By Bill Wine
KYW Newsradio 1060
PHILADELPHIA (CBS) -- Interstellar is, literally and figuratively, stellar.
And why would we expect anything less ambitious, accomplished, or exhilarating from Christopher Nolan, the director of The Dark Knight, The Dark Knight Rises, Inception, The Prestige, Insomnia, Batman Begins, and Memento?
Oh, his reach may exceed his grasp at times, but how many moviemakers reach as boldly or skillfully for the stars?
Interstellar is a primal science fiction extravaganza, a time-bending adventure full of both grandeur and suspense, set in the near future, a time when, as a result of impactful and devastating environmental changes, Earth, soon to be uninhabitable, can no longer produce sufficient food to feed the planet's inhabitants.
The space program has collapsed, and then some, because survival has replaced exploration as our species' abiding concern.
Matthew McConaughey plays Cooper, a widower engineer and former astronaut, now toiling as a farmer, with two kids (played by Mackenzie Foy and Timothy Chalamet) who agrees to join a team of space-traveling scientists (including one Amelia Brand, played by Anne Hathaway, and others played by Wes Bentley and David Gyasi) in a ship called Endurance, on an anxious mission that will take them beyond our solar system, through a strange, newly discovered wormhole near Saturn, determined to be their only hope, in search of resources and perhaps even a new home for the human race.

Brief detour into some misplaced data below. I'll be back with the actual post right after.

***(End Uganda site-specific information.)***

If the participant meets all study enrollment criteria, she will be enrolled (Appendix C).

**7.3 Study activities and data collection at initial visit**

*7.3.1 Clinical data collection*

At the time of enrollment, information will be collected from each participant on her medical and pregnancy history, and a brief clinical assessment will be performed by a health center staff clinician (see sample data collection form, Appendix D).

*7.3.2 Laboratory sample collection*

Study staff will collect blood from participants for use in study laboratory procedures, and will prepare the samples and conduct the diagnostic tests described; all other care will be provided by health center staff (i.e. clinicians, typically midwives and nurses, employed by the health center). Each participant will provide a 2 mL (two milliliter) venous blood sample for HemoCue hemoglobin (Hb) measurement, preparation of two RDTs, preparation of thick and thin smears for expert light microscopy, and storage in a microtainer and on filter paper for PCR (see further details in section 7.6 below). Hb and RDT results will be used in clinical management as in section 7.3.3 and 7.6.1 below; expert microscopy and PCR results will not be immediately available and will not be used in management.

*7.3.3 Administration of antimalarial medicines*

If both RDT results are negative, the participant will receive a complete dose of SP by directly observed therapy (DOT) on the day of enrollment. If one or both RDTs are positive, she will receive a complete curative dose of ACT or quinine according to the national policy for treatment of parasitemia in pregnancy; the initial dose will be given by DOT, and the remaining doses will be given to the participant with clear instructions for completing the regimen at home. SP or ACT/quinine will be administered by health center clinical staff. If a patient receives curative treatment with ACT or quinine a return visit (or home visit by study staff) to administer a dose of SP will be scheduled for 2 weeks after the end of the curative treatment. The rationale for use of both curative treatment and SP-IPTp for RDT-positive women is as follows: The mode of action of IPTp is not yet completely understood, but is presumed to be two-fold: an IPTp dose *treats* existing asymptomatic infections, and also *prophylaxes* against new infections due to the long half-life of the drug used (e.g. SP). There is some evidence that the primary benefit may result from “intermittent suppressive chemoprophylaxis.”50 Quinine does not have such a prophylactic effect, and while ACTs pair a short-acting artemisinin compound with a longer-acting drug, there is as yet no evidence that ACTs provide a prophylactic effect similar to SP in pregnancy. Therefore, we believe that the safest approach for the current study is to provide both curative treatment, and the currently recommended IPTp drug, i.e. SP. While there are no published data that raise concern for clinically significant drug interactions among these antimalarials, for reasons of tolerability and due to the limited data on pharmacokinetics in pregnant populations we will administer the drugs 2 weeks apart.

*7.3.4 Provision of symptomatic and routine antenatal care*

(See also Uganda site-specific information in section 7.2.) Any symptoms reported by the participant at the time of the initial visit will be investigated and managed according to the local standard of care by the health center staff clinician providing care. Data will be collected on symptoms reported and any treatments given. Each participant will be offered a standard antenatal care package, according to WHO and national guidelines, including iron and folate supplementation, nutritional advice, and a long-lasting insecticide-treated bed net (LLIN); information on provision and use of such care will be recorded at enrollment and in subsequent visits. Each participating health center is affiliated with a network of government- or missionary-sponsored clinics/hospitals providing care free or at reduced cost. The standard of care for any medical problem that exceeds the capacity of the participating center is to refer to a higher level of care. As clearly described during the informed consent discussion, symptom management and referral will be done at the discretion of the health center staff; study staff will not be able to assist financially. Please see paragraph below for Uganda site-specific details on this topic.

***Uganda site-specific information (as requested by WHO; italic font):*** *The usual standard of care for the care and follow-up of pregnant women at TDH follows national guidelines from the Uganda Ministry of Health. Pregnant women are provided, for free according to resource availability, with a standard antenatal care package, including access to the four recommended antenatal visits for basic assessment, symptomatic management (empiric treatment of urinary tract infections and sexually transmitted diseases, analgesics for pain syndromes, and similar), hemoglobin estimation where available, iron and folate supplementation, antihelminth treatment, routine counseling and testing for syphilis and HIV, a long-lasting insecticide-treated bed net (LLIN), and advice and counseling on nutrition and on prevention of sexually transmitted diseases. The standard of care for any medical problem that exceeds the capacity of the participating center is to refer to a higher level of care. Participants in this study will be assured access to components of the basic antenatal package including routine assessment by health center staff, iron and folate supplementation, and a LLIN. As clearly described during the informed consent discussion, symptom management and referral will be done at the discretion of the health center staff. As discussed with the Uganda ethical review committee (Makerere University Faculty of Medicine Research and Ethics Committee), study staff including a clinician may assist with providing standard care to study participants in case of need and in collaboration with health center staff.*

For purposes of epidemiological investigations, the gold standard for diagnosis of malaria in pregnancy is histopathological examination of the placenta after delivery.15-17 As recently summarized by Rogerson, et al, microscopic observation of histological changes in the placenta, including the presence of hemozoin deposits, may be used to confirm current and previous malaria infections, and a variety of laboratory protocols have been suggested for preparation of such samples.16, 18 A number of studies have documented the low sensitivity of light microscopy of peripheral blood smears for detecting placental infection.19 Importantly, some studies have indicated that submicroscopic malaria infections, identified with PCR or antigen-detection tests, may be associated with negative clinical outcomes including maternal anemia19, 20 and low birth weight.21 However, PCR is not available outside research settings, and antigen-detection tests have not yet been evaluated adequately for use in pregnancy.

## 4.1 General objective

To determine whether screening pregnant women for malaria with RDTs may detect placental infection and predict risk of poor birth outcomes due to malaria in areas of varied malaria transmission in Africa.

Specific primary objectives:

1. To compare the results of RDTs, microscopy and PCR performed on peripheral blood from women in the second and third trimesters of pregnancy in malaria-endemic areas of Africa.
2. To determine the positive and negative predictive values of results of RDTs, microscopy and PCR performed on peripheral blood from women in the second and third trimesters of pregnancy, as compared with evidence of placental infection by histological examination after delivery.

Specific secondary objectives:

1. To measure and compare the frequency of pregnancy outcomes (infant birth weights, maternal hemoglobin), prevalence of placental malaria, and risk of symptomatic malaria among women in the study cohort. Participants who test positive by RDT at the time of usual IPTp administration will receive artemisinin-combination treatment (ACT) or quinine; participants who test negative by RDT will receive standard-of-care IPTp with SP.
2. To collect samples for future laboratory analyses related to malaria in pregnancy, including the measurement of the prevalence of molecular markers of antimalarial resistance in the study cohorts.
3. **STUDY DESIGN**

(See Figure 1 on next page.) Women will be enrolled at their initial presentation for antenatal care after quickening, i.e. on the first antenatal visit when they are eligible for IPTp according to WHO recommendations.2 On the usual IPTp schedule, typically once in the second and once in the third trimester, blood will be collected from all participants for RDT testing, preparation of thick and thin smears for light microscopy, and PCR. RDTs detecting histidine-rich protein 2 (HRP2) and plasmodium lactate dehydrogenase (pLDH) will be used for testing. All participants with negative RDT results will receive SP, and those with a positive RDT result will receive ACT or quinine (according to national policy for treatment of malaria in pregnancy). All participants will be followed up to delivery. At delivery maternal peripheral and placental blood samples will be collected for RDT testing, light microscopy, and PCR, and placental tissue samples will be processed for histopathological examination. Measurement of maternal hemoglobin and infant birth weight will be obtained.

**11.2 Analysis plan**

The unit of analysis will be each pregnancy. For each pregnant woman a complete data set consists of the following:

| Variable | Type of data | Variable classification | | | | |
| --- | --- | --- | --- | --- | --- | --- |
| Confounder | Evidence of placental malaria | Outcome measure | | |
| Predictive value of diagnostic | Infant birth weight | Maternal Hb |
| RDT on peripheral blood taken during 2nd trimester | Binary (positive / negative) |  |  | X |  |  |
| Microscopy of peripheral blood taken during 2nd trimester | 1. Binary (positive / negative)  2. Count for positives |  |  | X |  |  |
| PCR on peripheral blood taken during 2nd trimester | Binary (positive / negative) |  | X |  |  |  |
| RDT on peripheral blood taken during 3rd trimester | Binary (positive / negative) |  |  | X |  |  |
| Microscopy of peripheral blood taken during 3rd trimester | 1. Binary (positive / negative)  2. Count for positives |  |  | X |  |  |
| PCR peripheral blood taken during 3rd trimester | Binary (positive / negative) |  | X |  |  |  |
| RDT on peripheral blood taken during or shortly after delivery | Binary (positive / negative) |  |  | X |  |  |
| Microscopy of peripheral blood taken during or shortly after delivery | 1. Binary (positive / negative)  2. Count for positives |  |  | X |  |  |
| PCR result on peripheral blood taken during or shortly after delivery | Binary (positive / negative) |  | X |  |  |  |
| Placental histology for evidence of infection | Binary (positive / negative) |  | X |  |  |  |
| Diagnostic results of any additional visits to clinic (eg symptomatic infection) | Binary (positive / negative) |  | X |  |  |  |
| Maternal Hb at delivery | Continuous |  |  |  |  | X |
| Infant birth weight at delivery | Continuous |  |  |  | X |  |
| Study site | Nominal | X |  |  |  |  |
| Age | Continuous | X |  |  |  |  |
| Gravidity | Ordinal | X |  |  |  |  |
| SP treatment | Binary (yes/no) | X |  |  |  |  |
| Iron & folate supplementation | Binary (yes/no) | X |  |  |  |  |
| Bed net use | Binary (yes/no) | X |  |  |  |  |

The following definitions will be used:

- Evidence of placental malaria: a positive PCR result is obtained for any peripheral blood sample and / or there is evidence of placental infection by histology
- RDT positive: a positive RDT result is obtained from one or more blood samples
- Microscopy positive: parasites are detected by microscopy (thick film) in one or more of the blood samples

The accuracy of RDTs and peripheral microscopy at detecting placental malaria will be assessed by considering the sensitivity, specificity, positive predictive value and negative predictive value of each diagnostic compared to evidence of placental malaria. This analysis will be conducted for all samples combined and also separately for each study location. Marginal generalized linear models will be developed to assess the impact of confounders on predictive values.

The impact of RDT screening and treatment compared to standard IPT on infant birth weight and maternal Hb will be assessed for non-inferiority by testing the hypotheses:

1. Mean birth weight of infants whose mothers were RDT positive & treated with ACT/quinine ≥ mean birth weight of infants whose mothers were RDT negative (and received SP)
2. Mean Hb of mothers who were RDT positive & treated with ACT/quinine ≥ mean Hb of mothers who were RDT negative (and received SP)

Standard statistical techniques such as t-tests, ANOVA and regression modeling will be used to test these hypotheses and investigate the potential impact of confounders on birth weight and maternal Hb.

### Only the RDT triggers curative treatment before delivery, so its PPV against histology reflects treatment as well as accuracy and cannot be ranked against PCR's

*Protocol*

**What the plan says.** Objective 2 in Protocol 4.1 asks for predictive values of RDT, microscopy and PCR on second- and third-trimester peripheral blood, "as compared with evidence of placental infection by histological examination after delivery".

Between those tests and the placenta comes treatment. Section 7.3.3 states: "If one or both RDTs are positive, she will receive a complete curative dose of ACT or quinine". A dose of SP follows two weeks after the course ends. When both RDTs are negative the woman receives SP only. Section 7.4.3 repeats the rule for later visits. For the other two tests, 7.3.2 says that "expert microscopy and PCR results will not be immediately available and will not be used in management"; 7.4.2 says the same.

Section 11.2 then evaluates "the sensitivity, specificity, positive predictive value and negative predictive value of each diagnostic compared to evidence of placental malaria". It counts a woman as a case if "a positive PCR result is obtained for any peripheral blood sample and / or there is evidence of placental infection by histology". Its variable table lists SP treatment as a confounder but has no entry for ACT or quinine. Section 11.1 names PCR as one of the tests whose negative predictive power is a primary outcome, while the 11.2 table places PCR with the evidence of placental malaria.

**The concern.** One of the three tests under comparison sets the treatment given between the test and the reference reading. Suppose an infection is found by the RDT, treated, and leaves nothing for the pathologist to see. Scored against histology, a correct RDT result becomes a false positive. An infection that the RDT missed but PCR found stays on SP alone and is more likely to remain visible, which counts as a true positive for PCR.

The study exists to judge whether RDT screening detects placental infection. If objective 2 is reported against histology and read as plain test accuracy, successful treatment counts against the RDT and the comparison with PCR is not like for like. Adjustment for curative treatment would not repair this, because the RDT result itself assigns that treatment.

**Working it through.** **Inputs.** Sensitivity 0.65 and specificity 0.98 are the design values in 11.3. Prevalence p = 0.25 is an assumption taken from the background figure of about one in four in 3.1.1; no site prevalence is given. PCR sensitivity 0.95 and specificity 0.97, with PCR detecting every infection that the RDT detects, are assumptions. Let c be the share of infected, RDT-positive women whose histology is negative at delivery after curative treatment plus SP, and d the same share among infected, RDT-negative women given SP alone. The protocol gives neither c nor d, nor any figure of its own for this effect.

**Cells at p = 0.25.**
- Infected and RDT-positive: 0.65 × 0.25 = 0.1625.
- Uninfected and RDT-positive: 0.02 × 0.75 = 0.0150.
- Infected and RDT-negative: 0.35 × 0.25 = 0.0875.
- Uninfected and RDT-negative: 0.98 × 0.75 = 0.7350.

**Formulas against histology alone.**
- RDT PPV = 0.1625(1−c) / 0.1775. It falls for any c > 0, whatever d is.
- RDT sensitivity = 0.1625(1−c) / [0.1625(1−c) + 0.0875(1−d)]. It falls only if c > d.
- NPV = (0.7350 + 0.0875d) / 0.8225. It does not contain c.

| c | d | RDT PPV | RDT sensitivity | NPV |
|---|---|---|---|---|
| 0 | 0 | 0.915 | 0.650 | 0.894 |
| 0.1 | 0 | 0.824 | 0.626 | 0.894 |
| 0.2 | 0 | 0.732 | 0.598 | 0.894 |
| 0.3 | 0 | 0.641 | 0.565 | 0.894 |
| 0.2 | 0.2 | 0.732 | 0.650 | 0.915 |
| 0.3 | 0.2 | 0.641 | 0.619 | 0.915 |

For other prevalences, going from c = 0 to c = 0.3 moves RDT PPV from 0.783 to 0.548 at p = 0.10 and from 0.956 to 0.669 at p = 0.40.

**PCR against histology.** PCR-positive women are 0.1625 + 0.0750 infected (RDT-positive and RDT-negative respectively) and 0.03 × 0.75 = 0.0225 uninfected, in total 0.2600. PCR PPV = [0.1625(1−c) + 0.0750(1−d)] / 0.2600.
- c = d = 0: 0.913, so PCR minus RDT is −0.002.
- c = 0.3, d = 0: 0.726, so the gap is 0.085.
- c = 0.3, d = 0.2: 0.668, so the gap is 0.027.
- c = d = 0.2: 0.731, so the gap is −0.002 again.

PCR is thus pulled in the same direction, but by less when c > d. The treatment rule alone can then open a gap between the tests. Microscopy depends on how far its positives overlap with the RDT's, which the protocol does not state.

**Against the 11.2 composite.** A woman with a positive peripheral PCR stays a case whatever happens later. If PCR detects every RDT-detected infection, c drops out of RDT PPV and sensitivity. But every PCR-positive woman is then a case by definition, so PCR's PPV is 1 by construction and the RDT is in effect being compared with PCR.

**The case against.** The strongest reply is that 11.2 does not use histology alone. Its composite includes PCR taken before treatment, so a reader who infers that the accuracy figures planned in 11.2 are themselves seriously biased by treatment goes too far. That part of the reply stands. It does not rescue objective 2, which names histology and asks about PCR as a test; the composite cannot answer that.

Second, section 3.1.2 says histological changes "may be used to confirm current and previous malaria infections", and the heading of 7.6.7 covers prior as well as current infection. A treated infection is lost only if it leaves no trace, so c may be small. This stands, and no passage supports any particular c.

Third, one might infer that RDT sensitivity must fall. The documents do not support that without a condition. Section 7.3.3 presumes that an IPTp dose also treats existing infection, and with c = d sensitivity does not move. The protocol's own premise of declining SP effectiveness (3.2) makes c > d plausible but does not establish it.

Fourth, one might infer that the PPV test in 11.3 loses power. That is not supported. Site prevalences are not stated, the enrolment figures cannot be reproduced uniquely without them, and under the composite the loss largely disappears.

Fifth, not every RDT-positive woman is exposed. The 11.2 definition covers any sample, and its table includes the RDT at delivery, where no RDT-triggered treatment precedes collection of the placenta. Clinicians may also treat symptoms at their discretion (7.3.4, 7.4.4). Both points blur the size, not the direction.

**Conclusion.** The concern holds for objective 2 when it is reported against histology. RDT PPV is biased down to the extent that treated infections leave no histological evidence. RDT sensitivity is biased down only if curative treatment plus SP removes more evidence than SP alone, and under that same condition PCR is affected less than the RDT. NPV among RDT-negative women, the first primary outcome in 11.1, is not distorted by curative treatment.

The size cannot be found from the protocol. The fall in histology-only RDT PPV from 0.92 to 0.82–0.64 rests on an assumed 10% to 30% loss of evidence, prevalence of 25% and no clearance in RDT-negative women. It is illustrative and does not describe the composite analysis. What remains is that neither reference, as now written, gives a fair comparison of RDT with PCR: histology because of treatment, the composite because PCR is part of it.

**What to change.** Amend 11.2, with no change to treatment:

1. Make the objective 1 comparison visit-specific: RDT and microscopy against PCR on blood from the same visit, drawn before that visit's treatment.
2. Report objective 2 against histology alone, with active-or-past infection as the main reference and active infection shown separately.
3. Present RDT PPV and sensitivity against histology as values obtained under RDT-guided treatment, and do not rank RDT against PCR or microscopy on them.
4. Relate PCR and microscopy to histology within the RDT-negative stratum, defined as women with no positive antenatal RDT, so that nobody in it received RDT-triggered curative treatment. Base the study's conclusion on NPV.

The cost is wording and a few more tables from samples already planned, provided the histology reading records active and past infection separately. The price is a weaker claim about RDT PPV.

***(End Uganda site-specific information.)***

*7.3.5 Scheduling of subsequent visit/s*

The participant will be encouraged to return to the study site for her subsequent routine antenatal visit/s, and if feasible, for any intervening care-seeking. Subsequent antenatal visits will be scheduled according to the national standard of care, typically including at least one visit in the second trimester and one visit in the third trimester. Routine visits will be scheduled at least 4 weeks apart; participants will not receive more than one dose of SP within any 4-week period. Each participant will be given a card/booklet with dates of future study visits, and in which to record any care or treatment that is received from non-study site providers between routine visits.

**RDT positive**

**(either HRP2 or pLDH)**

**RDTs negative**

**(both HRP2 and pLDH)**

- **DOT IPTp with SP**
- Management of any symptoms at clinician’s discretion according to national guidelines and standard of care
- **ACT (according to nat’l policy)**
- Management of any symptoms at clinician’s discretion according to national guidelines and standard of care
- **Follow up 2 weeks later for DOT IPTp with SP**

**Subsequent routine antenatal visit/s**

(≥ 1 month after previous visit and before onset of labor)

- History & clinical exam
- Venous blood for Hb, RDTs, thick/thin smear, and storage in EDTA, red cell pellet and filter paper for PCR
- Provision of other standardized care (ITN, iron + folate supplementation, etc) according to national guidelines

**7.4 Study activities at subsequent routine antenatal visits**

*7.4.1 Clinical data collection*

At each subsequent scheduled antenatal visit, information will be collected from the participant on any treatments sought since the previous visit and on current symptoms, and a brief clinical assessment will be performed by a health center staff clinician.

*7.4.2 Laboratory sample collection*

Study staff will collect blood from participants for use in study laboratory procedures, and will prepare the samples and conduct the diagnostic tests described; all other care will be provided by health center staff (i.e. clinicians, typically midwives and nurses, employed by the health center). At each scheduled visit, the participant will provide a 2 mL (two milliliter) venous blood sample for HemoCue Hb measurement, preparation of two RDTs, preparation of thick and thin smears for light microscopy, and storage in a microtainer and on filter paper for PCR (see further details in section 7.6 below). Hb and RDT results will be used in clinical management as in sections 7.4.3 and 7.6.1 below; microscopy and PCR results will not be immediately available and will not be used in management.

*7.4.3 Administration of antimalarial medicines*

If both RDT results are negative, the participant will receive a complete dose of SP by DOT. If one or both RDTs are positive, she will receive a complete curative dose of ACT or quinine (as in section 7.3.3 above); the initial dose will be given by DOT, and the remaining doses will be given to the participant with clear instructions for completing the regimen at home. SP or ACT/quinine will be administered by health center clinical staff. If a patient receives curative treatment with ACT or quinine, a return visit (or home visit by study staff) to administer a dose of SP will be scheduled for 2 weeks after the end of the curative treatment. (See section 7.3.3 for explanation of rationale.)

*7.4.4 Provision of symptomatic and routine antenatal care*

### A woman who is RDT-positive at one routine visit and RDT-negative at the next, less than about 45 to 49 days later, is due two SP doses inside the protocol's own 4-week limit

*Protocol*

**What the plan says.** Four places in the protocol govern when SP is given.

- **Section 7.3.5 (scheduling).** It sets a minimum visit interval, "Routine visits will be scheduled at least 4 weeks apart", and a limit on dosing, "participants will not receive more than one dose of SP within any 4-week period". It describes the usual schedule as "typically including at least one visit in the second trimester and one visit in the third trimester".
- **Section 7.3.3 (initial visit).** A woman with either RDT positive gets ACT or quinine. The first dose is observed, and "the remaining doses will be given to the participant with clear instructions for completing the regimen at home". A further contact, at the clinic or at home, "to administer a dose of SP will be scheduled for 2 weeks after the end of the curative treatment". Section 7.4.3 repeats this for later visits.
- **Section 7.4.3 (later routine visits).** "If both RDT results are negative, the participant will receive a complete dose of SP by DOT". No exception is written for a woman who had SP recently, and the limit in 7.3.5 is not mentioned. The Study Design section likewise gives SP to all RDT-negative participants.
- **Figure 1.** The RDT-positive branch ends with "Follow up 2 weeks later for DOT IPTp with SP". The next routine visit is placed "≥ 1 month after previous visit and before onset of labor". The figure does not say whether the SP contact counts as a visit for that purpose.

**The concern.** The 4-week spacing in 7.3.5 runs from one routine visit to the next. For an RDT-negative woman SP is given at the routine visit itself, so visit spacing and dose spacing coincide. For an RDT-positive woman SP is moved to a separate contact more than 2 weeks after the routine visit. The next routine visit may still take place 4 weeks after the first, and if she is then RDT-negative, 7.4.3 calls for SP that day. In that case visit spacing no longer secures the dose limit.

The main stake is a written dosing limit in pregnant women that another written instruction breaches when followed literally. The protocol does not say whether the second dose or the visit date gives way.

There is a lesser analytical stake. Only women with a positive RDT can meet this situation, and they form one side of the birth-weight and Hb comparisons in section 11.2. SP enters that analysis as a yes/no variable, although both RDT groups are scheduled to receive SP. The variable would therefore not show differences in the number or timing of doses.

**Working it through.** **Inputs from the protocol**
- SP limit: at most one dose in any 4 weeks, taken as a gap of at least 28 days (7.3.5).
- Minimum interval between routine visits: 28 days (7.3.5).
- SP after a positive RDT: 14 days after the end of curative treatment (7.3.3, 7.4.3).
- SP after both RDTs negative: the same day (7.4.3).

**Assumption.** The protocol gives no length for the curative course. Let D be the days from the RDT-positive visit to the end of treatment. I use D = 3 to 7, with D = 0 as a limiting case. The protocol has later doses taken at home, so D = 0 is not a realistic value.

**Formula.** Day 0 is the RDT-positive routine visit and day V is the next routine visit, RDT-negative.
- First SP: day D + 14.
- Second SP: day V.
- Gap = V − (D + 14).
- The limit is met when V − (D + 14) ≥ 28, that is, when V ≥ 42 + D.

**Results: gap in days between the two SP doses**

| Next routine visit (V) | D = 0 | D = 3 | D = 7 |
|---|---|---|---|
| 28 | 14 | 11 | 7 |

Michael Caine plays Amelia's dad, the underground NASA astrophysicist in charge of the space-travel project. John Lithgow is Cooper's live-in father-in-law. Casey Affleck plays the adult version of Cooper's son, and Bill Irwin provides the voice of TARS, a computerized robot. Jessica Chastain is Cooper's grown-up daughter.
And one unbilled major star shows up as a late surprise.
Nolan co-wrote the screenplay, which is admirably dense with data and ideas but thankfully full of feeling, with his brother Jonathan, with whom he collaborated on the Dark Knight flicks. Much of the science is elusive, but not so the drama, which, with its life-or-death stakes, is generous and compelling and tense and affecting.
Nolan goes easy on the pyrotechnical, bluescreen stuff, instead concentrating on presenting eerily beautiful vistas and delivering the disquieting silence of outer space as the demanding, labyrinthine narrative unfolds with its stimulating notions about space travel and time travel, as always joined at the hip.
The obvious antecedent here is Stanley Kubrick's classic science fiction epic, 2001: A Space Odyssey, which undoubtedly influenced Nolan in his youth and to which he pays respectful homage.
Other filmic connections register as well, including 1956's similarly-themed Forbidden Planet, Steven Spielberg's Close Encounters of the Third Kind, and Robert Zemeckis' Contact.
Ultimately, Nolan's vision for the seemingly imperiled Earth is an optimistic one, speculating on a future that's nowhere near as dire as so much science fiction suggests.
And despite all the dazzling visuals and staggering imagery, this is a high-tech movie with heart, as engaging as it is technically proficient throughout its justifiable and necessary 2¾ hours, during which it makes an eloquent case for the preciousness of life, the umbilical parent-child bond, and the natural heroism of some otherwise-everyman members of our species.
McConaughey gives a strong and credible lead performance, showing us not only Cooper's ambitiousness and resourcefulness but his selfishness and vulnerability as well. And Nolan's ensemble cast does him proud from top to bottom.
So we'll travel through 3½ stars out of 4. This majestic cosmic adventure is smart and smooth and smashing, and packs an emotional wallop as well.
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